In Uncategorized on 05/27/2020 at 16:40

The words Neil Sedaka sang, and he and Howard Greenfield wrote, in 1962, fast-forward fifty years, typify the case of Roland J. Thoma and Donna M. Thoma, 2020 T. C. Memo. 67, fled 5/27/20. And they summarize the 104 (count ‘em, 104) pages of Judge Morrison’s prose and tables.

I’m sure all you practitioners have seen the sale of a practice or business, where the founding senior partner sells to the junior, and they do a role-reversal. Whereby junior becomes senior, but senior hangs around to smooth the transition, comfort the clientele, and make sure junior don’t loot the cookie jar until senior has his (it’s usually “his”).

Senior wants to claim he’s still a partner, to get SE treatment and those good above-the-line write-offs. And of course the junior wants to keep the goodwill, for which he’s paying big bucks. But junior has also bought the shop, so senior’s powers are severely constrained. Senior would like limited partner status, but the Luna factors impinge, and thereby hangs the tale. For a quick refresher on Luna, see my blogpost “Substance Over Form,” 2/11/11, and 2020 T. C. Memo. 67, at pp. 64-65.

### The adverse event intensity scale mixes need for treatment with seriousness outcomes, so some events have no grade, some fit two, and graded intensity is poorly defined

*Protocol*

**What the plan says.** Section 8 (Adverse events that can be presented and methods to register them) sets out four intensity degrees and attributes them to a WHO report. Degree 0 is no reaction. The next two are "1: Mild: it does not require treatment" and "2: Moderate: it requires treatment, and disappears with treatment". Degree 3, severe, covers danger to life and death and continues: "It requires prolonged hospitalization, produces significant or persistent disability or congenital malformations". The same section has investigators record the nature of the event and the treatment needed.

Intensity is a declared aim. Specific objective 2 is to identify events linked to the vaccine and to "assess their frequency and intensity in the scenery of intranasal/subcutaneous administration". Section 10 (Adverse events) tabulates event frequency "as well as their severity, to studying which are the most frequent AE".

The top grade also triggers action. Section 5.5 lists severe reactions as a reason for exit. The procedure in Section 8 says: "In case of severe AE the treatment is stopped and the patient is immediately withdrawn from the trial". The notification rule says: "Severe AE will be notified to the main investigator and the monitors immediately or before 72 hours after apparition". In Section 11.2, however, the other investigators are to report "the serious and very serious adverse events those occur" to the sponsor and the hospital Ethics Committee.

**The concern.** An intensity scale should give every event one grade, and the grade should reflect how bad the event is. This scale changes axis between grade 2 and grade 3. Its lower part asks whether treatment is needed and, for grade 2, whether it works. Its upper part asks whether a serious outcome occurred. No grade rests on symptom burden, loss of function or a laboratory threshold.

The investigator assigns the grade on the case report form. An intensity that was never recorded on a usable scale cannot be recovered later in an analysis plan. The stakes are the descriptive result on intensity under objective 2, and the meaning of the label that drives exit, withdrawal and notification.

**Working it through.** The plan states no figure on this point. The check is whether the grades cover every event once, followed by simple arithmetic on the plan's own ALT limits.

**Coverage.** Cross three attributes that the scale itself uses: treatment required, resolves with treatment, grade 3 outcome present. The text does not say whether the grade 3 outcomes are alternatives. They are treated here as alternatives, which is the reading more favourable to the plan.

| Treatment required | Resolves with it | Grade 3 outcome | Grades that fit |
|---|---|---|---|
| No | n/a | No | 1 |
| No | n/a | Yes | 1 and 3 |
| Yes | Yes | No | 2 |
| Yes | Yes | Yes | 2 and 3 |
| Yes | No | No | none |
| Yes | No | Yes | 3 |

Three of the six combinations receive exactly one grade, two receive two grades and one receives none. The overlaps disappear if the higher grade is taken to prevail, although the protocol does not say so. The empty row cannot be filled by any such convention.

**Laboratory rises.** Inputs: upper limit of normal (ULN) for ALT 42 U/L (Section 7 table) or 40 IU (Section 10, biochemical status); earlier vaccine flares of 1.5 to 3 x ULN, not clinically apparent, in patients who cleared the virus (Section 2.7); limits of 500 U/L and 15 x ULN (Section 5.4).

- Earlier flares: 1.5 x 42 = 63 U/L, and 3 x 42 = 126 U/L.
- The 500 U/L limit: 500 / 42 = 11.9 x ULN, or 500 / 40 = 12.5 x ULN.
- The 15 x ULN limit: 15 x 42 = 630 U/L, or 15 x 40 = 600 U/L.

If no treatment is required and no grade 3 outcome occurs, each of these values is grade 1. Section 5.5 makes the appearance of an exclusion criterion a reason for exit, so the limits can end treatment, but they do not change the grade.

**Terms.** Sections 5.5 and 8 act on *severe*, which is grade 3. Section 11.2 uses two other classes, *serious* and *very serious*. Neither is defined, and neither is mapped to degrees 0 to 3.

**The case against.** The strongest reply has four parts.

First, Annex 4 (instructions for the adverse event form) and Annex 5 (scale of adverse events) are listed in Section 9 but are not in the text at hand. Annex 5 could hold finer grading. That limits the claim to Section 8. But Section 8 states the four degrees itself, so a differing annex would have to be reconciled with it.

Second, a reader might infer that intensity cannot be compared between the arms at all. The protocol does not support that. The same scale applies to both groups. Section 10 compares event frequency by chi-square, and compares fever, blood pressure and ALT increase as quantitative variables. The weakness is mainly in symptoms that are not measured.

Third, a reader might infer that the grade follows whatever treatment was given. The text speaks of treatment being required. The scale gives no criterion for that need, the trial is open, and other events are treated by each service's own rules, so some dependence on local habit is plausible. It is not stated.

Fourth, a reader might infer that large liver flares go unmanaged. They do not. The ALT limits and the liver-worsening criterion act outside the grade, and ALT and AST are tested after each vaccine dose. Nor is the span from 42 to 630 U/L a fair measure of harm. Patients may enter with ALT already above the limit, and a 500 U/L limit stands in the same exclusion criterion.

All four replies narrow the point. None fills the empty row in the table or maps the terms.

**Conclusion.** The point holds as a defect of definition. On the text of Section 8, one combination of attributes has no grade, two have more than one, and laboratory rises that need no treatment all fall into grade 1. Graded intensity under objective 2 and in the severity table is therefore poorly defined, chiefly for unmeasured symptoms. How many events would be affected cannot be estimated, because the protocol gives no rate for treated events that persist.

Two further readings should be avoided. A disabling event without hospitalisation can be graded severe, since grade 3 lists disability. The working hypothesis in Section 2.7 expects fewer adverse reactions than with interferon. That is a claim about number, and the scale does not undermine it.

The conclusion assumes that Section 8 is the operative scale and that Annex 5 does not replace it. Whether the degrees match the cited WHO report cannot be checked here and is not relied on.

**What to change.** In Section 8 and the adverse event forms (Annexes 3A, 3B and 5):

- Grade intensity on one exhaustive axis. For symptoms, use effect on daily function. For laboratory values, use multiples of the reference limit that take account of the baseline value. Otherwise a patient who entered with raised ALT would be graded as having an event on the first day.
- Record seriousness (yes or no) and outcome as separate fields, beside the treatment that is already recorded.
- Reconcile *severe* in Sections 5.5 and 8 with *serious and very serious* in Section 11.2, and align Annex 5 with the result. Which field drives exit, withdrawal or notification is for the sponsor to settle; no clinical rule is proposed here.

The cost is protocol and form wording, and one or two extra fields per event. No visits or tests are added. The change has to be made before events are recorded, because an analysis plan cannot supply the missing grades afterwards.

The Luna analysis is thoroughly fact-driven, and I won’t drive over Judge Morrison’s 104-page extravaganza.

But the key takeaways are the limitations on what Roland, outgoing alpha-accountant, could not do pursuant to the buyout agreement. What ultimately sinks Roland’s claim to guaranteed payments, partner status, or even IC, is that, when junior tossed him claiming misconduct, he filed for and won unemployment compensation.

And his eventual success getting junior to cough up the balance of the purchase price for the CPA practice doesn’t help.

Of course, as Roland is a CPA with beaucoup years of experience, the chops rain down.

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